Michael Bay, ‘Transformers 4′ Director, On The Struggles Of ‘Pain & Gain’
It’s a little strange to listen to Michael Bay complain about how difficult it was to get his next feature film, “Pain & Gain,” financed and produced. Especially when you consider that Bay’s last three films — all installments in the “Transformers” franchise — have earned more than $2.7 billion worldwide. Oh, and that the budget for “Pain and Gain” — starring Mark Wahlberg and Dwayne Johnson as two Miami bodybuilders who become involved in a kidnapping plot that’s much too bizarre to sum up in a few words — is only $25 million. Again, remember, this is Michael Bay we’re talking about. No matter what you think of his movies, you can’t deny that they make heaps of money.
I won’t lie: Bay is making the rounds to promote not a movie but a corn-chip contest. For the last few years, Doritos has run a contest giving aspiring filmmakers the chance to direct the company’s Super Bowl ad. This year, as an added bonus, the winner will also get to “work with” Bay on “Transformers 4.” Bay admits that it’s unclear what kind of “work” this person will do, but he promises it won’t be too menial. Ahead, Bay explains why he wants to work on “Transformers 4″ after so adamantly declaring that “Dark of the Moon” would be his last chapter. He also confirms that the series will pick up where the last one left off in Chicago — with Peter Cullen back as the voice of Optimus Prime — and describes just how hard it is for even a multi-billion-dollar director to get a $25 million dollar movie off the ground these days.
You seem like a busy guy.
[Laughs] I am. A little bit. I’ve got TV shows going, trying to develop “Transformers 4,” finishing “Pain & Gain” right now — it’s a fun movie.
I was just reading the article series that “Pain & Gain” is based on. It’s very detailed.
It’s like 30 pages, yeah.
Yeah, it is. And the actors did such a great job on it, too.
So, this contest, how does something like this happen? Does someone approach you and say “Hey, Michael, we have this idea?”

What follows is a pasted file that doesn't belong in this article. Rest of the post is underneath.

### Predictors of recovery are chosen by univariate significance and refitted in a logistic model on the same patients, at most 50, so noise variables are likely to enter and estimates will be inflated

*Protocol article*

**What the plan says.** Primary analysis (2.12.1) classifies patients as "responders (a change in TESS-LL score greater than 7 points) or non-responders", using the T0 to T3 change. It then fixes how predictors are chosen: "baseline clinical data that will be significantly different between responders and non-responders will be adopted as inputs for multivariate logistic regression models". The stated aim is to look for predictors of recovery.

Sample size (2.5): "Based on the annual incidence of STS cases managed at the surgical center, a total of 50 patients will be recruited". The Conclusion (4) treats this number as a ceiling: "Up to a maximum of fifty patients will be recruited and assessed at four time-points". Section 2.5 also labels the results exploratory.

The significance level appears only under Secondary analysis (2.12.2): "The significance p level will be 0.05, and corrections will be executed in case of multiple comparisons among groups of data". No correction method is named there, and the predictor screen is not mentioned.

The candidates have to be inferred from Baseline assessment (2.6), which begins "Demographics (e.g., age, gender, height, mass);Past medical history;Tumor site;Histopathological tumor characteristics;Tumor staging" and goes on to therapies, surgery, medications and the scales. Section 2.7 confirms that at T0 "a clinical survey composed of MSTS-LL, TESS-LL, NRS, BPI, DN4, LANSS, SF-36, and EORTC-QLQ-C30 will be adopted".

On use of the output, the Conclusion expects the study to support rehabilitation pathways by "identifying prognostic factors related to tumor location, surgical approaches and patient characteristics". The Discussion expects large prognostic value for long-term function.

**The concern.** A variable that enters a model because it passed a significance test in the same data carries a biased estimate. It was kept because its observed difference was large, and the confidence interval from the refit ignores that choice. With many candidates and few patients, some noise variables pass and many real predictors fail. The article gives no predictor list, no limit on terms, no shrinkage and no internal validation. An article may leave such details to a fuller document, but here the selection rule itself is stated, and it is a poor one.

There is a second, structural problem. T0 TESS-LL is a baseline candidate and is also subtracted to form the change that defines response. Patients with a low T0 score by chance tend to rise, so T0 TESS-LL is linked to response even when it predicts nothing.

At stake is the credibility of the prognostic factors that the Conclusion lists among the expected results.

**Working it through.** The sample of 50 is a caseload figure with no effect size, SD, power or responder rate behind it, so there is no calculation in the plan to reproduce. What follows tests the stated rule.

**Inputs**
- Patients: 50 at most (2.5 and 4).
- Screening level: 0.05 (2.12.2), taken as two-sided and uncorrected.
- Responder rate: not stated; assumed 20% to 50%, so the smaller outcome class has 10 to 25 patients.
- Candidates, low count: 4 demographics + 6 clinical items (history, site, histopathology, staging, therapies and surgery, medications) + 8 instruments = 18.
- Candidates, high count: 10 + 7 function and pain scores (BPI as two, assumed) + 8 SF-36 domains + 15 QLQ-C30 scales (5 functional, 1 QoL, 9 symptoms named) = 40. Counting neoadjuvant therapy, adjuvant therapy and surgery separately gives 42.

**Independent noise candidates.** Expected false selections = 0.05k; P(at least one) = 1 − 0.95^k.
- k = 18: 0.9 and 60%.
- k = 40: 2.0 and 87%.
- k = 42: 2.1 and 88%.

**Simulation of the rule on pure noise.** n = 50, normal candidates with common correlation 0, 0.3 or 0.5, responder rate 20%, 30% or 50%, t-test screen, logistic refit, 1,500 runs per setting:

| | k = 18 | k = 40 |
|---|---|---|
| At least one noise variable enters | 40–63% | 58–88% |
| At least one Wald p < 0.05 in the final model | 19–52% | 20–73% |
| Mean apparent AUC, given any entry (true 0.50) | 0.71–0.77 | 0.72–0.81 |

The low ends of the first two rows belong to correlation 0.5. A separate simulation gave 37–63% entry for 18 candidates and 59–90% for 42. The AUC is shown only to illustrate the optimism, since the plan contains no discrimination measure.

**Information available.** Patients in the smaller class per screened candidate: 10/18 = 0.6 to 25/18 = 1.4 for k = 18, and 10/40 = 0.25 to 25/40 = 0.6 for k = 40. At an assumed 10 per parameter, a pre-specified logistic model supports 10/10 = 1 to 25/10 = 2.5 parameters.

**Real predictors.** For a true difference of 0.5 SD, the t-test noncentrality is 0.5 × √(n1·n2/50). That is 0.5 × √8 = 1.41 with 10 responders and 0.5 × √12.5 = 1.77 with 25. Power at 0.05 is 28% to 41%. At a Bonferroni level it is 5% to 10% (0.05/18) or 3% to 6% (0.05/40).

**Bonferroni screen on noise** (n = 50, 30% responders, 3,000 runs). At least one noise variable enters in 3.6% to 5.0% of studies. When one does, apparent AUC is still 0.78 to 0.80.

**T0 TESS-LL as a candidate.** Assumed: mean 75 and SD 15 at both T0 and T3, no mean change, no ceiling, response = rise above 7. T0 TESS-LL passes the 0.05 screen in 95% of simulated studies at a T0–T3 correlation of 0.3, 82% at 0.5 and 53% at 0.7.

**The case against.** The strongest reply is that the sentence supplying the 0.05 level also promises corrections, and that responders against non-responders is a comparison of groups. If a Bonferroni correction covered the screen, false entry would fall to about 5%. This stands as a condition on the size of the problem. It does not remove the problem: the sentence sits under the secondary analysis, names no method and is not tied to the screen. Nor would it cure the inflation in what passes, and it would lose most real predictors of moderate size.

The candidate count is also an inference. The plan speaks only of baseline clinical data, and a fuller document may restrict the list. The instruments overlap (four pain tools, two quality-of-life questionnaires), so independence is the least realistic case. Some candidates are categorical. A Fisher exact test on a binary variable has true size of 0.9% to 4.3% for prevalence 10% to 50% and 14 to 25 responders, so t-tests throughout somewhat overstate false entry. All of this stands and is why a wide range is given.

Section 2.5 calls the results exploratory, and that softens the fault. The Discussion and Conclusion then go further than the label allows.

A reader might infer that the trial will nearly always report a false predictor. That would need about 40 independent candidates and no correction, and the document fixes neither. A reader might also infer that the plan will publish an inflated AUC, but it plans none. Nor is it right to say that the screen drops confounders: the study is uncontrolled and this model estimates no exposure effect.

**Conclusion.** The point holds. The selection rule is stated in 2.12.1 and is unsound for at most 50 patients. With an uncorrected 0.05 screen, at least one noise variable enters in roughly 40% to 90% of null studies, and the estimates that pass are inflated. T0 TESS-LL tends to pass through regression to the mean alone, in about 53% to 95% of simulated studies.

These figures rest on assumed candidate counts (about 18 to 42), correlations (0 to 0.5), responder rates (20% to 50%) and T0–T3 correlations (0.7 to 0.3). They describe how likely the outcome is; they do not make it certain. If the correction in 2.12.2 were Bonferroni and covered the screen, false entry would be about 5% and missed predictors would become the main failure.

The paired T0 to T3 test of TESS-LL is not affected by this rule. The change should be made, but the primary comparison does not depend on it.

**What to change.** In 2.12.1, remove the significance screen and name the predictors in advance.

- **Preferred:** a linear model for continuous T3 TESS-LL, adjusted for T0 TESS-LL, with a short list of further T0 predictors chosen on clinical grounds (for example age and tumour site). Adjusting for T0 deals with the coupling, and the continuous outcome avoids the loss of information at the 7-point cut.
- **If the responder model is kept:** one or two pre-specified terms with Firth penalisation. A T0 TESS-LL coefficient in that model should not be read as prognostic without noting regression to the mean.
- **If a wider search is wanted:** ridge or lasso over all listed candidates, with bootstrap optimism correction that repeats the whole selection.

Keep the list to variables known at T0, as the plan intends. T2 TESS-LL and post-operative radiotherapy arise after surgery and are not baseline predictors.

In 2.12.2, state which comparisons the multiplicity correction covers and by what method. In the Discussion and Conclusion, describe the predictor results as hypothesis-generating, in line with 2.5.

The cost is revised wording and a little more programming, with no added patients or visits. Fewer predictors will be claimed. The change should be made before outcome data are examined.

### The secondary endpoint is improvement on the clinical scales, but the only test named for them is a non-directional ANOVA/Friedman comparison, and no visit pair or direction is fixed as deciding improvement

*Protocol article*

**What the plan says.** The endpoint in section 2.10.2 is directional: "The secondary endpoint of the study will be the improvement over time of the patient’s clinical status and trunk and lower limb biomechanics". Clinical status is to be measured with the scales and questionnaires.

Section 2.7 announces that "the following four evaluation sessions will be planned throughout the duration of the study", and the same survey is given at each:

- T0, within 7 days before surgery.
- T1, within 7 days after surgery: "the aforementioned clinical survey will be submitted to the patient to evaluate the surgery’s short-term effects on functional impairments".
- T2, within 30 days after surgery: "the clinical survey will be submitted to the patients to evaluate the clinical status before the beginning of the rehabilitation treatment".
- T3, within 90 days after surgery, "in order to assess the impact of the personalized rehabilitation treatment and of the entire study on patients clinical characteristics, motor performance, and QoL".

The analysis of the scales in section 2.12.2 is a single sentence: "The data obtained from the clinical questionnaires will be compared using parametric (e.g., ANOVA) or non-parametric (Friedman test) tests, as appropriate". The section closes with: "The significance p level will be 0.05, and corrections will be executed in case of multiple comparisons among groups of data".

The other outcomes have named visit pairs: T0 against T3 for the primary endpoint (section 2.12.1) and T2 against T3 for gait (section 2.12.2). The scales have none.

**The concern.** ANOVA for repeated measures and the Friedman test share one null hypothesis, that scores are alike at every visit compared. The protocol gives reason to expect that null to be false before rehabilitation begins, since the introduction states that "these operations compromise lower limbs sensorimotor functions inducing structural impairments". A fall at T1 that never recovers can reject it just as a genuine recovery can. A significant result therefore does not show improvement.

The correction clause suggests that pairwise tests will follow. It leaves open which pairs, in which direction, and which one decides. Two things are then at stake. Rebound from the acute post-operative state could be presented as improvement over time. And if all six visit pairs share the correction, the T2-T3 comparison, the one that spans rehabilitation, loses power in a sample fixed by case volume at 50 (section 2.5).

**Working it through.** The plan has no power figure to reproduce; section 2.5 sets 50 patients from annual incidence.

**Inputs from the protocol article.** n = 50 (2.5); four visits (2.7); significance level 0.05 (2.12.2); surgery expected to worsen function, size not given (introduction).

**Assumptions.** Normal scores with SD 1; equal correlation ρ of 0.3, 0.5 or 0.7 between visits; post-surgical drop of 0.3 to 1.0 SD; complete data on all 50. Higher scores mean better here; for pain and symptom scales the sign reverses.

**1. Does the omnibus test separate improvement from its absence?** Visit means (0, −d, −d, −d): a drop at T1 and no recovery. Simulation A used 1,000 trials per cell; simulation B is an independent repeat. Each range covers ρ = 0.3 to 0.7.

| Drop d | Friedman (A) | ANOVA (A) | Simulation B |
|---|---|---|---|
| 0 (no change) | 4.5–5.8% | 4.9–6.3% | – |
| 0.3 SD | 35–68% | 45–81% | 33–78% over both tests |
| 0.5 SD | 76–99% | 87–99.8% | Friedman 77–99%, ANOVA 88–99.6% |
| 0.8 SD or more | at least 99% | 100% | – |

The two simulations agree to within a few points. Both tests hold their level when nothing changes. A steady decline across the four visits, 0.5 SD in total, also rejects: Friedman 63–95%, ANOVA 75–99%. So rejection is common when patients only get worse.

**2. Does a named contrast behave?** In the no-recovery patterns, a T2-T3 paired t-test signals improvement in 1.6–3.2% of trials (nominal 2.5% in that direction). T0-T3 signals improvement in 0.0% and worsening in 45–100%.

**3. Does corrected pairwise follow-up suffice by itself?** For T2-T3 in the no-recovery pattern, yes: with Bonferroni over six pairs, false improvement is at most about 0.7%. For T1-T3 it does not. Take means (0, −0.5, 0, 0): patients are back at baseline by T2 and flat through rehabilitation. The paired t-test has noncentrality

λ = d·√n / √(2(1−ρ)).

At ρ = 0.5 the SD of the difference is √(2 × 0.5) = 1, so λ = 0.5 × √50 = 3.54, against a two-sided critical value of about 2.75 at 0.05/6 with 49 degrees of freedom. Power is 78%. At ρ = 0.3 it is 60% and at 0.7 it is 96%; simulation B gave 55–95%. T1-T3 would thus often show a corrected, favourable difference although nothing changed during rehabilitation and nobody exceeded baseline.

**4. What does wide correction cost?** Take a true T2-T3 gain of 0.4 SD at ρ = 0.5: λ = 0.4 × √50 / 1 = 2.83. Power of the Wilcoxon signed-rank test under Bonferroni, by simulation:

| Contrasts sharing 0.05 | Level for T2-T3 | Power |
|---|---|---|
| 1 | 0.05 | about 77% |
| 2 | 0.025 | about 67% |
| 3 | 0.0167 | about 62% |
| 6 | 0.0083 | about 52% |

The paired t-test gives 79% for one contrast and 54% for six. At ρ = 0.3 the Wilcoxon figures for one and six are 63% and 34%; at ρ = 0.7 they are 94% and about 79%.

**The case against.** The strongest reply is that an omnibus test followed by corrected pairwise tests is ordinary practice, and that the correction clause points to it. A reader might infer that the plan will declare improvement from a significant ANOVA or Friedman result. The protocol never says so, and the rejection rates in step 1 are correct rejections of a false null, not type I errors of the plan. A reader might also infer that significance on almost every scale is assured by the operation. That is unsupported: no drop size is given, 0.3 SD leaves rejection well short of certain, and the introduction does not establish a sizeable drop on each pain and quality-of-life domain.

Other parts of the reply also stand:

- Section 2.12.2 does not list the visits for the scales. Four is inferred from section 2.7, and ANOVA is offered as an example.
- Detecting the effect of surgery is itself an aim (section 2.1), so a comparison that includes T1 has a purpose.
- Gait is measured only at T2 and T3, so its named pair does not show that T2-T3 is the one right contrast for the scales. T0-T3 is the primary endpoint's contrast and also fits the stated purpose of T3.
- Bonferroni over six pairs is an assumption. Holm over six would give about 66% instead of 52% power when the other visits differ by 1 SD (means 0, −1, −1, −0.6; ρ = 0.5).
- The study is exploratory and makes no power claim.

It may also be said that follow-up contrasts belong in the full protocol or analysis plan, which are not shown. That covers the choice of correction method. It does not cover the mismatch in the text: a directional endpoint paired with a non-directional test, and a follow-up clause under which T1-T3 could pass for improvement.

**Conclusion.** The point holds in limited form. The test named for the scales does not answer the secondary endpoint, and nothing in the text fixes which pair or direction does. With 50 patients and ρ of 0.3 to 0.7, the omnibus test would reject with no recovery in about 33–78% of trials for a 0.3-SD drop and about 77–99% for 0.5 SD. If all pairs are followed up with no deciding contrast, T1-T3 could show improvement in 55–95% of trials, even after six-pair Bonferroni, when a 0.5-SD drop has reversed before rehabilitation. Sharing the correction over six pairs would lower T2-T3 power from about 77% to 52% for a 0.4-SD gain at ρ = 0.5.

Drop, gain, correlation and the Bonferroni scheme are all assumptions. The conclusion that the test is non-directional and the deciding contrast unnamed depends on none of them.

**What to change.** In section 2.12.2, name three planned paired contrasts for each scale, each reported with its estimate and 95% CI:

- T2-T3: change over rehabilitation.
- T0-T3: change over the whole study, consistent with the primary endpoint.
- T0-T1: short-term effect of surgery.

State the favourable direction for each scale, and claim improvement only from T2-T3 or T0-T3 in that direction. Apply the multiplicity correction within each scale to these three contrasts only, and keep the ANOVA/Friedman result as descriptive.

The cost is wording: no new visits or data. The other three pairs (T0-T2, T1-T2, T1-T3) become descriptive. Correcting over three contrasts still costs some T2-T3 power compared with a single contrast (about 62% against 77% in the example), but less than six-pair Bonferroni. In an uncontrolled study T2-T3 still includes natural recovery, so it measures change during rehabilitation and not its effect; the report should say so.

So, my agent says, “I have this Dorito thing.” And I’m like, “What? What are you talking about?” What kind of contest?” And I’m like, “That’s great that you want to put it on during the Super Bowl, but there’s no way. Let me see the spots.” And we’ve seen these spots on the Super Bowl — and they’re memorable spots. I can’t believe that pros had not done them. So, that’s when I said yes to it. it’s a great platform for a young, aspiring filmmaker or actor or writer — whoever wants to put these spots together. This is a great way to launch yourself.
And the winner gets to “work with” you on “Transformers 4.” What does that mean?
It’s not going to be doing my laundry. They’re going to be working on the set in some capacity.
That would be disappointing if they won and, after all that, wound up doing your laundry.
No, no, no. It’s a good opportunity for someone to really see how it’s done. When I was young, aspiring to do what I did, I would have killed for something like this. There’s nothing better than real-life experience.
What if the winner doesn’t like your “Transformers” movies?
Then they don’t have to work. They can opt out of it. I don’t care. If they don’t want to learn, they don’t want to learn. It’s fine. On a “Transformers” set, you work with some of the very best crews in the business. Bar none.
I doubt that scenario will come to fruition.
Yeah. But if they don’t want to do it, they don’t want to do it.
Why do you want to do it? I was under the impression that you were done after “Transformers 3″?
I thought I was done. Then the ride came out [at Universal Studios Hollywood] and the two-and-a-half-hour lines. And then you’re thinking, Oh my God, someone’s going to take this over. And you start doing a lot of soul-searching. Like, OK, I’m about to do a little movie, “Pain & Gain” … and the studio says they want to restart the franchise. And someone could come in here and screw it up, you know? So I’m thinking that if I do this last one, we set it on a new footing, we change a lot of things — but we keep the history of the three in place. But we broaden it so it can be set up and be carried on — it would have a better chance for survival, I guess. You know?
So it was just one of those things. It’s like, when you look what’s going on in the film business with the franchise frenzy right now, why is Cameron doing two more “Avatar” movies? Why is Peter Jackson doing three more “Hobbit” movies that are in the same world as “Lord of the Rings”? When you have a franchise, it’s very hard to give it up.
I’m excited to see you do something different with “Pain & Gain.”
Yeah, and it is fun to do something different. Somehow when you do these movies, they kind of sit in your core a bit. Listen, the press will do whatever they do on “Transformers.” But, the bottom line is, when you go to Universal Studios and you have the two-and-a-half-hour line, it’s hard to give it up. You birth a baby and you want to carry it on.
Well, looking at how “Transformers: Dark of the Moon” did at the box office, it’s obvious that people like these movies. So I can see your hesitation to give it up.
Well, no, you’ve got to do different things in life. But it doesn’t matter. This is probably the last one.
So with the plot of “Transformers 4,” it’s not like the other three movies didn’t happen? It’s not a reboot?